Sunday, April 22, 2012


St. George
Feast: April 23

Feast Day:April 23
Born: between ca. AD 275 and 281, Nicomedia, Bithynia, modern-day northwestern Turkey
Died: April 23, 303, Lydda, Palestine
Major Shrine:Church of Saint George, Lod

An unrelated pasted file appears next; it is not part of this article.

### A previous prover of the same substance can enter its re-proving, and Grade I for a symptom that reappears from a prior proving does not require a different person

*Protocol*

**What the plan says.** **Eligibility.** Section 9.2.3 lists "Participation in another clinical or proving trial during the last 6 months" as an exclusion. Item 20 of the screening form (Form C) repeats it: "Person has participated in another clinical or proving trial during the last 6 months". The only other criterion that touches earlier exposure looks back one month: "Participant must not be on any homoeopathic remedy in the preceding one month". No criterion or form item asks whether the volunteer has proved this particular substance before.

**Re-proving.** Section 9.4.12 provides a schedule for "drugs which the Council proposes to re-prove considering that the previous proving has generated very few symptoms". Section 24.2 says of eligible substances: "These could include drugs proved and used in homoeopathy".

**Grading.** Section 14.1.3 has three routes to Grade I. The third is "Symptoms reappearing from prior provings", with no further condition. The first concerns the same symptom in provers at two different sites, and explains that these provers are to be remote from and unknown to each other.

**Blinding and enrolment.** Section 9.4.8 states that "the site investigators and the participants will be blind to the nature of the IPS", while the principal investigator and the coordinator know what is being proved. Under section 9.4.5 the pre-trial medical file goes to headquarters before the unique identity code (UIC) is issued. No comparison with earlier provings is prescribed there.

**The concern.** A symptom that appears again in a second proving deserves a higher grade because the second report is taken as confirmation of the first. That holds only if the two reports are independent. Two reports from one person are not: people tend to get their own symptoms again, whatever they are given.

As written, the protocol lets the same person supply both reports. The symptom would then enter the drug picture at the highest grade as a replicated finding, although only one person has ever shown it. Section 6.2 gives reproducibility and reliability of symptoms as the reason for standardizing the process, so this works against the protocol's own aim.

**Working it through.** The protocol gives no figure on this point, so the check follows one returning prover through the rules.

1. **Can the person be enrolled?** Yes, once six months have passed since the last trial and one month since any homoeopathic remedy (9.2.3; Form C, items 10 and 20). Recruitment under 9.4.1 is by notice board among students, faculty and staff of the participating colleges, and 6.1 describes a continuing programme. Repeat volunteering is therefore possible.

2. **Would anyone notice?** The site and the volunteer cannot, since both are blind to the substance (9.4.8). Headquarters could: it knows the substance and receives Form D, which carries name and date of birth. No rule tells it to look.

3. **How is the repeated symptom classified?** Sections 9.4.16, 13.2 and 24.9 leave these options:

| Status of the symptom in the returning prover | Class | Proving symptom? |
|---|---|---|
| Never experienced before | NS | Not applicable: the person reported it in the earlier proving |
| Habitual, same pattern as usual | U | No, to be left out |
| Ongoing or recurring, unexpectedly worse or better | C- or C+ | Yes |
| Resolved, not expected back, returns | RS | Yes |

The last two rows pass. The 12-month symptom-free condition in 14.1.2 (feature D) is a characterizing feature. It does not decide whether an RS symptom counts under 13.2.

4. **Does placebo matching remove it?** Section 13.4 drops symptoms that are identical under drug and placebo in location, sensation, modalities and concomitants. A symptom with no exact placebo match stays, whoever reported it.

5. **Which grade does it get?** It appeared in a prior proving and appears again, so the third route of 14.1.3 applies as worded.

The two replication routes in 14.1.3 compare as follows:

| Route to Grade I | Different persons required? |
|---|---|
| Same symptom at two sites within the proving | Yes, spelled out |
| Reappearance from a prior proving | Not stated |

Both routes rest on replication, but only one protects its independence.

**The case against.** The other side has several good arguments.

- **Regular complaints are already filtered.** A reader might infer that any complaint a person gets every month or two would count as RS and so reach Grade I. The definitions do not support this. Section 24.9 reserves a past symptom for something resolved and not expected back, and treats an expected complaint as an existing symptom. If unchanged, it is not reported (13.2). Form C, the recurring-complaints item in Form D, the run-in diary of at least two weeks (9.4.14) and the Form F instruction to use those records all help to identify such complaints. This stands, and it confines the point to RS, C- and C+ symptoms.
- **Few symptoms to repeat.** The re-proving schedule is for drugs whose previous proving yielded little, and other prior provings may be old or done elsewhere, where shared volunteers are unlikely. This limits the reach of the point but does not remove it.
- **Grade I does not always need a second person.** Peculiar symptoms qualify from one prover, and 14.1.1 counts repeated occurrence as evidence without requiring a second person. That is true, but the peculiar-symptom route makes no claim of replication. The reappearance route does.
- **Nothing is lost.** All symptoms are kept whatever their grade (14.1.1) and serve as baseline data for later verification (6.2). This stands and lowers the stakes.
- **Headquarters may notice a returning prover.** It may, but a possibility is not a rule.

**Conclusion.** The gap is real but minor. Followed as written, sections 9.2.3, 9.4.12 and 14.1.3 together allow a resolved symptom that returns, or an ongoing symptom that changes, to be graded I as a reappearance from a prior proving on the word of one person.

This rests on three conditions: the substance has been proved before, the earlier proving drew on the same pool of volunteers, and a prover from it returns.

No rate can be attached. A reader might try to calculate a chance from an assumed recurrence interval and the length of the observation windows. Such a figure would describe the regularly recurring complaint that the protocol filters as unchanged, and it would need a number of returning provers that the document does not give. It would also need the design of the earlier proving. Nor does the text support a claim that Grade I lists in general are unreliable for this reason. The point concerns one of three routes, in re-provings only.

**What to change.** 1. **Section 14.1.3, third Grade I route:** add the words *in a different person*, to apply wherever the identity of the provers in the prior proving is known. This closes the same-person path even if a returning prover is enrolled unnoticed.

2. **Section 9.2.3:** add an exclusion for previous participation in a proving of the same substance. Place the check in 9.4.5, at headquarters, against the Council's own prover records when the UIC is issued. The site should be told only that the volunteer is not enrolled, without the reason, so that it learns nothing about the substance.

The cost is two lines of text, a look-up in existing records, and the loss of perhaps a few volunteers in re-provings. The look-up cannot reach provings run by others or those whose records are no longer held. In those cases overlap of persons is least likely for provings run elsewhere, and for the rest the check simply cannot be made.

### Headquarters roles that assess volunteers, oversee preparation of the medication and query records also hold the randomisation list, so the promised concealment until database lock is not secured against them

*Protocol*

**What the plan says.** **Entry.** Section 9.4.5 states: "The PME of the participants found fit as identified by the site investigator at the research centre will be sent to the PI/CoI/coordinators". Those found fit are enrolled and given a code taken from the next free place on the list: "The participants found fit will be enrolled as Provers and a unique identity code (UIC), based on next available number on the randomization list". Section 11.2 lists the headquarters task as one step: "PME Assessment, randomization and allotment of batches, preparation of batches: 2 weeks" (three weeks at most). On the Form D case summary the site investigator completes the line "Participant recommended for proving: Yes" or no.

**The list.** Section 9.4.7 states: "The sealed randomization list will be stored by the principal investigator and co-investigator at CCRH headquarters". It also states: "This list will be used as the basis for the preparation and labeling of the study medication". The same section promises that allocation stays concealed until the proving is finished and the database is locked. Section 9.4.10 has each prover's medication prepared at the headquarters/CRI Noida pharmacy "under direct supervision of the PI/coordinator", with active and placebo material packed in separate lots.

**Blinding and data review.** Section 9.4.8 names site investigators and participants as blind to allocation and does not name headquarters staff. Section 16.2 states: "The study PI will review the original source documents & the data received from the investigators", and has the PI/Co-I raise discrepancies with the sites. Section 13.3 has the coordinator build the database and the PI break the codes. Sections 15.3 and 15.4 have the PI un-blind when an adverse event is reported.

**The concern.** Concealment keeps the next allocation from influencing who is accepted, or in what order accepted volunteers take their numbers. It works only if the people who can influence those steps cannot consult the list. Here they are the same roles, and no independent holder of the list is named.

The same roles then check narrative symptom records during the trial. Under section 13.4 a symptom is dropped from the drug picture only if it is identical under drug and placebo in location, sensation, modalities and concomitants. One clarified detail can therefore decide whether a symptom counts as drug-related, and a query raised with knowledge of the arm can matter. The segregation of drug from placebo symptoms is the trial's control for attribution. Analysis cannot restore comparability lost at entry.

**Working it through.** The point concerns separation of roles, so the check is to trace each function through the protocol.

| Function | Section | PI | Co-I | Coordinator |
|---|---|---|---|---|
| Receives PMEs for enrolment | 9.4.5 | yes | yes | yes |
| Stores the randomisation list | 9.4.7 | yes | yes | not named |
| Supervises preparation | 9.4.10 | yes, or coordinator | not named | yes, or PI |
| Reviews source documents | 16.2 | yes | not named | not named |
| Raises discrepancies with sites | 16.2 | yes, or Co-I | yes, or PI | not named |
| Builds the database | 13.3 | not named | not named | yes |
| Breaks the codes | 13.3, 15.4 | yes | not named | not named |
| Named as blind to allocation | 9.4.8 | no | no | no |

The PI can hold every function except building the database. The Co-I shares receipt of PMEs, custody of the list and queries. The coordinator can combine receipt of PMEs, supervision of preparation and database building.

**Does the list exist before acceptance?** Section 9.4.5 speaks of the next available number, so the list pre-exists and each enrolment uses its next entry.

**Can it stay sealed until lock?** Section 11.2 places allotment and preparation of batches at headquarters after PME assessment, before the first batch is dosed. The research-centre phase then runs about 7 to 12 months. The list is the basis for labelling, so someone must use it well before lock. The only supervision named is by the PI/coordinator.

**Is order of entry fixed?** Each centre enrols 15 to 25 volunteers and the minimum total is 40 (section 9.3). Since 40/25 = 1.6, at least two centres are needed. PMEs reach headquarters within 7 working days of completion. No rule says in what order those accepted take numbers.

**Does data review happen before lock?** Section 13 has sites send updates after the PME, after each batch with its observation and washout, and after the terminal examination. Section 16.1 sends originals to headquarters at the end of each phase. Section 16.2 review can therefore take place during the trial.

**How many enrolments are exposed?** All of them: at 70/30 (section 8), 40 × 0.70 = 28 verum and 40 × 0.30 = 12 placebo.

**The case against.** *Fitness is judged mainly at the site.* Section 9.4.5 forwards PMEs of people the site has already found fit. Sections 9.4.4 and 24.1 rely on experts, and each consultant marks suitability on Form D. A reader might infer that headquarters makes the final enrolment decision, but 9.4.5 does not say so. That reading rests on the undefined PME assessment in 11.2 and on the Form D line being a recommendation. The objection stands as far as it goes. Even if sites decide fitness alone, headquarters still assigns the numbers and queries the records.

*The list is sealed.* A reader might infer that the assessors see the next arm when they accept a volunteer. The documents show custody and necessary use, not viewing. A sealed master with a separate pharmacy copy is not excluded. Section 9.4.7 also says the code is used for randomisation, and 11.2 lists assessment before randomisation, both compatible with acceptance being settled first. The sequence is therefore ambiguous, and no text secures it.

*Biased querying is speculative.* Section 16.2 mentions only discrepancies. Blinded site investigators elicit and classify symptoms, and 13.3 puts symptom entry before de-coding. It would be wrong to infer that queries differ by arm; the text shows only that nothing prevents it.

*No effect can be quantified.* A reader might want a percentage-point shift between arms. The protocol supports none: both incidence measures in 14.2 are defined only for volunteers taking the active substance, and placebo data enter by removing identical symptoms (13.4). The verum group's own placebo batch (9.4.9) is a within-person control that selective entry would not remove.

Patron of:agricultural workers; Amersfoort, Netherlands; Aragon; archers; armourers; Beirut, Lebanon; Bulgaria; butchers; Cappadocia; Catalonia; cavalry; chivalry; Constantinople; Corinthians; Crusaders; England; equestrians; Ethiopia; farmers; Ferrara; field workers; Genoa; Georgia; Gozo; Greece; Haldern, Germany; Heide; herpes; horsemen; horses; husbandmen; knights; lepers and leprosy; Lithuania; Lod; Malta; Modica, Sicily; Moscow; Order of the Garter; Palestine; Palestinian Christians; Piran; plague; Portugal; Portuguese Army; Portuguese Navy; Ptuj, Slovenia; Reggio Calabria; riders; saddle makers; Scouts; sheep; shepherds; skin diseases; soldiers; syphilis; Teutonic Knights